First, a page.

How Female Rep Orders Omo-Agege Aide’s Arrest Over Alleged Intimidation

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On Thursday, Tolulope Akande-Shadipe, the lawmaker representing Oluyole Federal Constituency, allegedly ordered the arrest of Mr Jide Babalola, the Senior Special Assistant to the Deputy Senate President on Print, for alleged harassment.

Balalola, who was detained for almost two hours at the Police Crime Unit on the grounds of the National Assembly complex, refuted the allegations, accusing Akande-Shadipe of power abuse.

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Babalola was accused of bumping into Akande-Shadipe inside an elevator in the New Wing of the House by Akande-Shadipe, a member of the All Progressives Congress and Chairman of the House Committee on Diaspora.

Teejay Yusuf (Peoples Democratic Party/Kogi), the legislator representing Kabba/Bunu/Ijumu Federal Constituency, is alleged to have bailed out the media aide. When contacted by our correspondent, he declined to comment on the situation.

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It was a little issue, according to Babalola, who spoke to journalists over the phone.

“I was coming down from an elevator,” he explained. In the elevator, there were maybe six to seven people. As a result, it was a little crowded for us all. There were roughly two women in the elevator, and I was being cautious – as you may recall, I acquired COVID-19 last August – because the greatest risk is being in an elevator with so many people. As a result, I was taking extra precautions to avoid colliding with anyone.

“Then she (Akande-Shadipe) claimed that I almost collided with her, and she continued to accuse me of colliding with her.” ‘Madam, I didn’t bump into you,’ I explained.

“I had no idea she was an honourable member at the time. So I addressed her as madam, which obviously irritated her and made matters worse. It had changed by the time we got down to the main floor. One of the people in the elevator tried to beg her, but she refused.

“As I tried to explain, ‘Look, I am a 55-year-old man who has worked in journalism for 31 years, so I will not intentionally hurt a woman,’ she screamed, ‘Do you know who I am?’ Honourable Akande-Shadipe is my name.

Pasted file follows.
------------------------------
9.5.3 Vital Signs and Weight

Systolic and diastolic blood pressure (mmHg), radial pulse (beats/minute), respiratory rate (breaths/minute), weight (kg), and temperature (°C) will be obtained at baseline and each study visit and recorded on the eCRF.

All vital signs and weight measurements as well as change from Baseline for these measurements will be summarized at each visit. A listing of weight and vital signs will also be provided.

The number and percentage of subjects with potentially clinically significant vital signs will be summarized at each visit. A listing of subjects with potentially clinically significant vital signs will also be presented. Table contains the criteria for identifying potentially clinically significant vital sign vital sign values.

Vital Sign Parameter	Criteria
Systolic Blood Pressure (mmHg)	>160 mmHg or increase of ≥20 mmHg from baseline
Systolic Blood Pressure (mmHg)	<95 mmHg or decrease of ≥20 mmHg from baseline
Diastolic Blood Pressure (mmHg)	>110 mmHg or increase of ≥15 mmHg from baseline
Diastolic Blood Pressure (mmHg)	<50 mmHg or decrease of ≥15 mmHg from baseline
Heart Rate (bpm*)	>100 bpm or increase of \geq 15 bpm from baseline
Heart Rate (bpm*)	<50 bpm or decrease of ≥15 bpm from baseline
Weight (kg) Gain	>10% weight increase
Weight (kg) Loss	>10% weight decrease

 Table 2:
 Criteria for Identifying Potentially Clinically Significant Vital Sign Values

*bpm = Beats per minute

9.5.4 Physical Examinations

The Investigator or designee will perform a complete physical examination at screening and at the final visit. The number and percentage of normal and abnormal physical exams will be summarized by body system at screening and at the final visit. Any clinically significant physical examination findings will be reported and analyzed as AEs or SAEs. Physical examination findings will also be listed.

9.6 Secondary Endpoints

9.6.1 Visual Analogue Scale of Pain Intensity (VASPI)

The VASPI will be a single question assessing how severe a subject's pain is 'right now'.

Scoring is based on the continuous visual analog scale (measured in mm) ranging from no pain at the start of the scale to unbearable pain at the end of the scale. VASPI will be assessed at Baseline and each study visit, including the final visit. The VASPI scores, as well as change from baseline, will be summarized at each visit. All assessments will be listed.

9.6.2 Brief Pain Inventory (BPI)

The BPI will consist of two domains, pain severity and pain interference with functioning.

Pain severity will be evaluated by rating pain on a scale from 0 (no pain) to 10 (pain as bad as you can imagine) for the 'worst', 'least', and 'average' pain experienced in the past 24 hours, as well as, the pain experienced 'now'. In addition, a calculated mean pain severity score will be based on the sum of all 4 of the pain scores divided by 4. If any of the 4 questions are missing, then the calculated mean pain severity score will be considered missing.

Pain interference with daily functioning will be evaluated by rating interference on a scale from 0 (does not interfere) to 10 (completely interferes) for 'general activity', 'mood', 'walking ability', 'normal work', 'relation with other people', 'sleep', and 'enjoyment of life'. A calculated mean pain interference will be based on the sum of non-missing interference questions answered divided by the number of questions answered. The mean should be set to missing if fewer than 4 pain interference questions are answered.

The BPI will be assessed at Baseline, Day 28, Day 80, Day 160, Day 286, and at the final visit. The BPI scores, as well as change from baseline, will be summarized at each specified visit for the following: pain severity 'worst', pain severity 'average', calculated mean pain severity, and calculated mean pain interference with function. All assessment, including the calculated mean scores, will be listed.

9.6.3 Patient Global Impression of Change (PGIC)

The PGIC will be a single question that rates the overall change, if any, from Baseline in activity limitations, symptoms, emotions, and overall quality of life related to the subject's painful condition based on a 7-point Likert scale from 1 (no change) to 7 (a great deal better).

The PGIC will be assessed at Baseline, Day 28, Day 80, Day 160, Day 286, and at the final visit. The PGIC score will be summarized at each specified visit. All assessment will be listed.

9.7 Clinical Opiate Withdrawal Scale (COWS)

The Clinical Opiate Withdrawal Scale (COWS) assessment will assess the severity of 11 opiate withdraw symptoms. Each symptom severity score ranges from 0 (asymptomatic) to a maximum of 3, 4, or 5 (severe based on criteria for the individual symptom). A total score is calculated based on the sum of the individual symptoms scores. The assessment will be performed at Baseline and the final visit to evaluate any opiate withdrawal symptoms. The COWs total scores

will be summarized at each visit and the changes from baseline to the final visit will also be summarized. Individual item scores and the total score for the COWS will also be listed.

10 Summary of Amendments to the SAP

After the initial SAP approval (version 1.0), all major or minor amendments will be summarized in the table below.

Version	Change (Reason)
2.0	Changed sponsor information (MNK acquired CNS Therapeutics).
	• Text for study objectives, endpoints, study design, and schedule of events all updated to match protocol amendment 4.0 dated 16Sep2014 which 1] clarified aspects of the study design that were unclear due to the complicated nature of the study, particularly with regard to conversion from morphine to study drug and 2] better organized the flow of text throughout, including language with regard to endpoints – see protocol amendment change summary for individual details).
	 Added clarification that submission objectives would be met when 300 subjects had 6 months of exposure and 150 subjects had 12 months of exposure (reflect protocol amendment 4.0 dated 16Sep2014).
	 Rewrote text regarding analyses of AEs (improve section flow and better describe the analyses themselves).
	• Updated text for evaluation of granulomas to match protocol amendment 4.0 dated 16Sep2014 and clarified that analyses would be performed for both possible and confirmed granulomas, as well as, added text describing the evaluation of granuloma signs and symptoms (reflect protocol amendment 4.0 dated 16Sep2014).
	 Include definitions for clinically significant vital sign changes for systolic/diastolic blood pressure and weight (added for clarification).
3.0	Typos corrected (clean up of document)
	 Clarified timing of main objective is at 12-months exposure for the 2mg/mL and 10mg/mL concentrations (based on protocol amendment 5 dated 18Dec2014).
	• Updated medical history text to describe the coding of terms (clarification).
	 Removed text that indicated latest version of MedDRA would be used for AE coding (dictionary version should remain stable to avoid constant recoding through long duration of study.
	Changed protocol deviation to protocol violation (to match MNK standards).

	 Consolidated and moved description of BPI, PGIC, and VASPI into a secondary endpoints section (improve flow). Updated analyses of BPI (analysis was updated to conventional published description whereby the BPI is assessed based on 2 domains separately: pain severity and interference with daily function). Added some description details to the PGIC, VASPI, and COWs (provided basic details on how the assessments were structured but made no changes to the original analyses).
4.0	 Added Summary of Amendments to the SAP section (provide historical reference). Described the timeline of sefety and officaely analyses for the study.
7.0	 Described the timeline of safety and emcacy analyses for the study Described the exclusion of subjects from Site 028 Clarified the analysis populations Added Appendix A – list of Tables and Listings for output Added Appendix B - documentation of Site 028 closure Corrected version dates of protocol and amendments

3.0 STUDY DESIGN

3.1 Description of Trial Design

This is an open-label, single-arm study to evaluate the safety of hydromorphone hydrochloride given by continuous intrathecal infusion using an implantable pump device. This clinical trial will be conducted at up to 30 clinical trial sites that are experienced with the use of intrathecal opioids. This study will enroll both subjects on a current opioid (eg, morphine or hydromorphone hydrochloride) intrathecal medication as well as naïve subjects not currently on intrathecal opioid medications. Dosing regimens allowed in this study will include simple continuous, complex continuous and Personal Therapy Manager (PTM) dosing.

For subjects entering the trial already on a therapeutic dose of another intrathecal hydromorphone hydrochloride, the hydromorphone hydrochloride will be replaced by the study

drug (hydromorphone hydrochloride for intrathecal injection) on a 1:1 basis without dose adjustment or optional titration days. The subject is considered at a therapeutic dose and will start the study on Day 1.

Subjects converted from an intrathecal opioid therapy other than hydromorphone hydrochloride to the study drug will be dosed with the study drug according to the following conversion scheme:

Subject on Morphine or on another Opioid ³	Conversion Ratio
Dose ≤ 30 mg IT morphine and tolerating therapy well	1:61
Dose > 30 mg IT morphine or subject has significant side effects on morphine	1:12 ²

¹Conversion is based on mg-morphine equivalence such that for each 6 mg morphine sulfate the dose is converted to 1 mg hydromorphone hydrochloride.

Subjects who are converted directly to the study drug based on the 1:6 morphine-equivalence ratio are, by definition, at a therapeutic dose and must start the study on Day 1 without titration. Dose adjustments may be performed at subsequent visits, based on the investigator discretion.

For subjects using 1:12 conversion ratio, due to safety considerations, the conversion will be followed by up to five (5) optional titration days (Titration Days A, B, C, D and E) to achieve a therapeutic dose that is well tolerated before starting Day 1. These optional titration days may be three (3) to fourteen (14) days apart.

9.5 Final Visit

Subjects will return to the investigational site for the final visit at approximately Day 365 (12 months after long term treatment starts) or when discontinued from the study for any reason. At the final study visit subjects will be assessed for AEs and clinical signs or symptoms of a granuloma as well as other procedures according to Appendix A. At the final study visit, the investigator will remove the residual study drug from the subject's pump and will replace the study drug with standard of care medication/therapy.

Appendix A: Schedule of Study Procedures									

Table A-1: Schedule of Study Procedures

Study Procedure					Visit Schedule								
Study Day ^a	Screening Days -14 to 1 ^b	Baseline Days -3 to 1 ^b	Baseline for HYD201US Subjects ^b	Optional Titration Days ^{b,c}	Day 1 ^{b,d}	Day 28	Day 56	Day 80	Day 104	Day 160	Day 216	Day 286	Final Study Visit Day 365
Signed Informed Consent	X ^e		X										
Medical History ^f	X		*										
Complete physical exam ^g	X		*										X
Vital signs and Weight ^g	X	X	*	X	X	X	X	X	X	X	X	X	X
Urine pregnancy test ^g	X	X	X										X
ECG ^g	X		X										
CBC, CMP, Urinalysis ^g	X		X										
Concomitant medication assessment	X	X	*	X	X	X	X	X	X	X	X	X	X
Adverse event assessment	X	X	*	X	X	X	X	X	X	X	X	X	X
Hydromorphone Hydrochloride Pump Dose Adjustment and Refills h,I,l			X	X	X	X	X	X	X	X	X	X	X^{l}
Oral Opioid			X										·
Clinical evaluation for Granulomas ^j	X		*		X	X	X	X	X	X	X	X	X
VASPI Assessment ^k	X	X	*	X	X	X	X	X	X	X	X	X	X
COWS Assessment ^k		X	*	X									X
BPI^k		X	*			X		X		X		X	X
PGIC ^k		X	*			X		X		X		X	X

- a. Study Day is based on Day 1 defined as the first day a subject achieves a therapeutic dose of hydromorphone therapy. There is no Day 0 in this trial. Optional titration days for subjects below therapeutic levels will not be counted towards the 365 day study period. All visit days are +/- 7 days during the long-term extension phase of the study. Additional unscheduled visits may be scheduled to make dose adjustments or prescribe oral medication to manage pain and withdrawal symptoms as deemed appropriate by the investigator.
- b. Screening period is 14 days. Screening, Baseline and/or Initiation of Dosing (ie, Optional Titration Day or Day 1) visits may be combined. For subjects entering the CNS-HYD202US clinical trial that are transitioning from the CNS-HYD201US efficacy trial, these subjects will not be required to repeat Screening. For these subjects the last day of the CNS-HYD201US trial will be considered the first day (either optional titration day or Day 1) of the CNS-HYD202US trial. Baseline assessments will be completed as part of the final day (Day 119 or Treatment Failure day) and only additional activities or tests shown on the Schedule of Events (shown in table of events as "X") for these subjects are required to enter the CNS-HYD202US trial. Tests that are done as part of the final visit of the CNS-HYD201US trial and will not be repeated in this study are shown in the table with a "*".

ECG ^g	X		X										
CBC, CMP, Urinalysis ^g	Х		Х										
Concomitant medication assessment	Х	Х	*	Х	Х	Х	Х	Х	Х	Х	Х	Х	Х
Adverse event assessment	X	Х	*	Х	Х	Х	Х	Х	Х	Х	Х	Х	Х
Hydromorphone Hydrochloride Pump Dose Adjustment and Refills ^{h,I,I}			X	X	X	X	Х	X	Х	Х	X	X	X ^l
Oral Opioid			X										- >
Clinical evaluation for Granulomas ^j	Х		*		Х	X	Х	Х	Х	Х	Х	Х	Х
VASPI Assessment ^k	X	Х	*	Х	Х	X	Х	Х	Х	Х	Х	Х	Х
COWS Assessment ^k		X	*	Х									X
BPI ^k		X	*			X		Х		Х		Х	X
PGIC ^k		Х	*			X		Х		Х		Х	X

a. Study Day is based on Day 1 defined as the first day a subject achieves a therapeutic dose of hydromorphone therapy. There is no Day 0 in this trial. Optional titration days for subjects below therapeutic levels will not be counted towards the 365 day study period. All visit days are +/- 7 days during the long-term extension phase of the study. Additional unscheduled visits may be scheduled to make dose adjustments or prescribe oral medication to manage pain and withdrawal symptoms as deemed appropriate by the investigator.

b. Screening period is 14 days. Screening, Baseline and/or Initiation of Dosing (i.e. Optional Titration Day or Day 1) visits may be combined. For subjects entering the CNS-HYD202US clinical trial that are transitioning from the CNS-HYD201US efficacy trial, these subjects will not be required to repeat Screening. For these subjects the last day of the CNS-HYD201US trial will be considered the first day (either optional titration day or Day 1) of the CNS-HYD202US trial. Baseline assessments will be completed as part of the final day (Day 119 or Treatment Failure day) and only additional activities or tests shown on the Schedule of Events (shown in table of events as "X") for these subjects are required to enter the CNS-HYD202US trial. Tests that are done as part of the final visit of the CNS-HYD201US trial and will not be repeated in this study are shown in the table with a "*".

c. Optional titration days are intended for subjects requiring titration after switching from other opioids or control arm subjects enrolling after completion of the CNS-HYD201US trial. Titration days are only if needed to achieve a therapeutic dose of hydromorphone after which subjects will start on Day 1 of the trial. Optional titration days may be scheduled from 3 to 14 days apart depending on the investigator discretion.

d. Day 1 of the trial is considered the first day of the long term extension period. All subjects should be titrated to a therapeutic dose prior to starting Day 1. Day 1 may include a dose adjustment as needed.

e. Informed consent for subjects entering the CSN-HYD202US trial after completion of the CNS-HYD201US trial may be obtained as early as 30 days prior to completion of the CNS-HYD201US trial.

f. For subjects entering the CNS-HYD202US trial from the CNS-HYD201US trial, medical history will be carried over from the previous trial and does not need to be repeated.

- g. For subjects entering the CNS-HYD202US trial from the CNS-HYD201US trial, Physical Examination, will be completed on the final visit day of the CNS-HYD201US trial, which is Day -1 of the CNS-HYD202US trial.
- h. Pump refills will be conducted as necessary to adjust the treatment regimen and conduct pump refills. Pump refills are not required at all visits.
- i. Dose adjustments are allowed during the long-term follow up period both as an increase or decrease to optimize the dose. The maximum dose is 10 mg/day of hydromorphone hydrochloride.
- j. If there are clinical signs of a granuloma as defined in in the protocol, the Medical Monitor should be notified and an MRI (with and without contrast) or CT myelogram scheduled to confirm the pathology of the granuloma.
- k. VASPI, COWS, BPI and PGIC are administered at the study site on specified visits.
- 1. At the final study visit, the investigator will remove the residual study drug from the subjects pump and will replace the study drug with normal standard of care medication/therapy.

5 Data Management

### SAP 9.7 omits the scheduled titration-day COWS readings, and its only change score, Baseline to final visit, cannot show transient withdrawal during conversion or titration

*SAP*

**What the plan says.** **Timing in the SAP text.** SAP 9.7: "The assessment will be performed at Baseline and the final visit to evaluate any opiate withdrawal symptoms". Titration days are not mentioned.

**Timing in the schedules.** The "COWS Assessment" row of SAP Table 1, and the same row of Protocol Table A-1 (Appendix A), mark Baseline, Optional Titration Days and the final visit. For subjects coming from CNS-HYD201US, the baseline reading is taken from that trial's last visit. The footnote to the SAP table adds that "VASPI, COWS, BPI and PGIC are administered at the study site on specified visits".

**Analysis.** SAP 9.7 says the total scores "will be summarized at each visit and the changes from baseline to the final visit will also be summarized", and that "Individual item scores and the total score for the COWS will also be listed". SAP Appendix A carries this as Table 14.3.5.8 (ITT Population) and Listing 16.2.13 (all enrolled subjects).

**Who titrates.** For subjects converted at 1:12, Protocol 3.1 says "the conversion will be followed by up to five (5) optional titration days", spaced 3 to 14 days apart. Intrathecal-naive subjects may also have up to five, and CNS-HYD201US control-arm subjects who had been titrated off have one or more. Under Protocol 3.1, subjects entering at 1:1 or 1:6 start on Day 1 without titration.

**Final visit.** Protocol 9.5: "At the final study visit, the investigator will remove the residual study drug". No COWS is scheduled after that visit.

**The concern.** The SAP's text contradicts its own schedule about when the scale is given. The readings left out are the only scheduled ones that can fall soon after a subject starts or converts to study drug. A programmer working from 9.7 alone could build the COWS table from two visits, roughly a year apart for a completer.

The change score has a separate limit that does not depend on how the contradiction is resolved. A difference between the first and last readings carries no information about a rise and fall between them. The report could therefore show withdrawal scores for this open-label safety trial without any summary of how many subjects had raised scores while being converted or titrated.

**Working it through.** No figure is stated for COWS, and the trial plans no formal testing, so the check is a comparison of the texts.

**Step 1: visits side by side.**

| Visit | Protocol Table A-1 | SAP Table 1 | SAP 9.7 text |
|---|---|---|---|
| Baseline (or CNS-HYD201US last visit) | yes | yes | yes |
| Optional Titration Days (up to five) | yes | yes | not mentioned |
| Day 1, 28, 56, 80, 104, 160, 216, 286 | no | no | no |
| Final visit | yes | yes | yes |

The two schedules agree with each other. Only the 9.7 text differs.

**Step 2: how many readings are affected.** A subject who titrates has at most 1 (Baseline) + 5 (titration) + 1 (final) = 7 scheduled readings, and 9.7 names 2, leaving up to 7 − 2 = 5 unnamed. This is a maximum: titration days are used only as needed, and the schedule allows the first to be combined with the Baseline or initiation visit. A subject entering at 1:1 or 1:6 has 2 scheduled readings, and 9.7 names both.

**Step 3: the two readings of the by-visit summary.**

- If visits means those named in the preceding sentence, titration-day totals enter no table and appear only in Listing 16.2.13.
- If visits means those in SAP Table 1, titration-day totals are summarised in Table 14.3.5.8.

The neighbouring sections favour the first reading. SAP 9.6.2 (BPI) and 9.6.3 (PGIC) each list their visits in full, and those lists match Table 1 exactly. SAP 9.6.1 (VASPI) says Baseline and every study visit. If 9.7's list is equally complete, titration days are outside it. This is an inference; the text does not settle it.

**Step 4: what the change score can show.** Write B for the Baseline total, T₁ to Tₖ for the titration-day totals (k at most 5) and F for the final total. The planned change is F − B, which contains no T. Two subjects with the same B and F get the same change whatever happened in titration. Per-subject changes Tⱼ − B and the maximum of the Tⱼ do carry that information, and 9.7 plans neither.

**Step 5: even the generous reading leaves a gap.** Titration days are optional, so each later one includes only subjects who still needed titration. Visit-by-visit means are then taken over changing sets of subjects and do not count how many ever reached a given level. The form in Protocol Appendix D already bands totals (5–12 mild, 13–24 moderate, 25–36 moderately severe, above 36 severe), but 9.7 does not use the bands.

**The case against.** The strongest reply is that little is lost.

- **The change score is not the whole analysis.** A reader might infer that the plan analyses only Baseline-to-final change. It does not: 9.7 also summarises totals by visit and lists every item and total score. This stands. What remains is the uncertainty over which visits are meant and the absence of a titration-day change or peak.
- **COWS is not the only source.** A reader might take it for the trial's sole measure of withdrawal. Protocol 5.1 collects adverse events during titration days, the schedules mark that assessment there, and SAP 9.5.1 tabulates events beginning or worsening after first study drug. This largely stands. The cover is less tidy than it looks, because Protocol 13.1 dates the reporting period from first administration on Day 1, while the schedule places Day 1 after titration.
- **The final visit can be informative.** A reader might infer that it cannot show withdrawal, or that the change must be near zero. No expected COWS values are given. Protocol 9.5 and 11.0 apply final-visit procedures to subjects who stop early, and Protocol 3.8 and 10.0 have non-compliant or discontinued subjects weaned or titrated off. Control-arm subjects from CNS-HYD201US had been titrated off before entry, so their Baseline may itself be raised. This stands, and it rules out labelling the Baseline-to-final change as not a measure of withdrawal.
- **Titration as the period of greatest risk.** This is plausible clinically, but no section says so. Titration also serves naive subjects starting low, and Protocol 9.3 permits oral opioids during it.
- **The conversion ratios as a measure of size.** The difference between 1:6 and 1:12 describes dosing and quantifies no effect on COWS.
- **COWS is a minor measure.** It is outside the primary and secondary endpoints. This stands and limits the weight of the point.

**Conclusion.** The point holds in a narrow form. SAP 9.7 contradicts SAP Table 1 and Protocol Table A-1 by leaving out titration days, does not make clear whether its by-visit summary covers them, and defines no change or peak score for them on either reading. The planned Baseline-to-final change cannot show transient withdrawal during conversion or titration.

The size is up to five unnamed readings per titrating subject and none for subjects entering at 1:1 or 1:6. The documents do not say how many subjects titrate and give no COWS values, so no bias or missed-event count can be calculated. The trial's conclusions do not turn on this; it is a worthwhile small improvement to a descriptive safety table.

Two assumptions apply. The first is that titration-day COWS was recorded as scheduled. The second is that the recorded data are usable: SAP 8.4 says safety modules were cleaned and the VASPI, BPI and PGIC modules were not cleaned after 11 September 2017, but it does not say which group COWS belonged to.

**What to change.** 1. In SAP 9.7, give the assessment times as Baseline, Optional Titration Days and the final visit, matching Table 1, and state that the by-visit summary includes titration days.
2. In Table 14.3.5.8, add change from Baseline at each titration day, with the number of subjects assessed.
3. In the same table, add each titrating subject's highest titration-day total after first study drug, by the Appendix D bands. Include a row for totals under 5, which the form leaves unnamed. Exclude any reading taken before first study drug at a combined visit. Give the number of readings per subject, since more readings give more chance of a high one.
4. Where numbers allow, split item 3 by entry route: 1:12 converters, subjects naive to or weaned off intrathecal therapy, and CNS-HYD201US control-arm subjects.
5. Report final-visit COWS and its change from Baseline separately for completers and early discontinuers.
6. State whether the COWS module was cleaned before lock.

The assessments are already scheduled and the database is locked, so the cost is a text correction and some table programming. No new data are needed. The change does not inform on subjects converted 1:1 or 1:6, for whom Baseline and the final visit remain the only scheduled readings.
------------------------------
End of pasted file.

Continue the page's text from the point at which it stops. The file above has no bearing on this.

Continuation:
“So, during the process, we ran into a group of legislators – about four or five of them – who were coming in with a minister.” She started to cry as soon as she saw them, so one of them contacted me and asked what was wrong, and I tried to explain. One of them told me that I ought to apologise to her, no matter how right I thought I was. So that’s what I did.”

Balalola said the lawmaker followed him after apologising to Akande-Shadipe and her colleagues had departed.

“She beckoned on the sergeants-at-arms to pick me up; that she was going out and that they should hold me until she was done, just near the exit where security personnel usually sit.”

“I had no idea it was illegal to run into someone; I had never brushed shoulders with her.” And the incident occurred in a public elevator, not a legislator-only elevator. “I’ve never ridden in an elevator reserved for legislators,” he added.

Babalola, on the other hand, allegedly harassed Akande-Shadipe, according to media.

“This is a case of gender harassment,” she claimed. He was the one who got into the elevator after me. I was speaking with a member of the NASS personnel. ‘Please don’t step back,’ I said, and he turned on me, intimidating me because I am a woman. This is an example of gender intimidation and bigotry.”

The politician, on the other hand, denied ordering Babalola’s arrest, claiming that security personnel were just sent in to help.

“He was detained by NASS security because he intimidated me, so I filed a formal complaint, which they are free to investigate.” What he has done will not be tolerated by the DSP (Deputy Senate President) that I know.

“I’ve left the building to attend a meeting outside of NASS.” “Then I see his media blackmail on social media,” she explained.

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